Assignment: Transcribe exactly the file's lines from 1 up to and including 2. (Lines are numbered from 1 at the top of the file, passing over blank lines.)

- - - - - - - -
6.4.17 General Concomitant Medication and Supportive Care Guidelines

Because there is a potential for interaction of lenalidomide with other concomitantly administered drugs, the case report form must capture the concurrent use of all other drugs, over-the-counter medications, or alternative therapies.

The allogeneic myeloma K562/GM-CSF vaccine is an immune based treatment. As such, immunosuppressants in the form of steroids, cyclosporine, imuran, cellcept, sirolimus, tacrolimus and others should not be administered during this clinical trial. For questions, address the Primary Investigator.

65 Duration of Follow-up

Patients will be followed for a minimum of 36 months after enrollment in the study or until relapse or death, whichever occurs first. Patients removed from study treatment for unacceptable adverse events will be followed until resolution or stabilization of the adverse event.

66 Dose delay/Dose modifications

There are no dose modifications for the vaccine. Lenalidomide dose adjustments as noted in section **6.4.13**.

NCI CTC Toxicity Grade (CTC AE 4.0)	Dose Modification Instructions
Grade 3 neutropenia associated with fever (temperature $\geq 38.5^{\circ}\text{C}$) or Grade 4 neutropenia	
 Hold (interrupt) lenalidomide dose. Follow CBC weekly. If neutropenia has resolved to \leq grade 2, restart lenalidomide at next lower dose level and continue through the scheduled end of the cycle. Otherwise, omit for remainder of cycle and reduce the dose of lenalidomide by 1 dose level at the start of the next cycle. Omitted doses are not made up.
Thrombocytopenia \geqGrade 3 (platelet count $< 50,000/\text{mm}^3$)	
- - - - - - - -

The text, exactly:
6.4.17 General Concomitant Medication and Supportive Care Guidelines

Because there is a potential for interaction of lenalidomide with other concomitantly administered drugs, the case report form must capture the concurrent use of all other drugs, over-the-counter medications, or alternative therapies.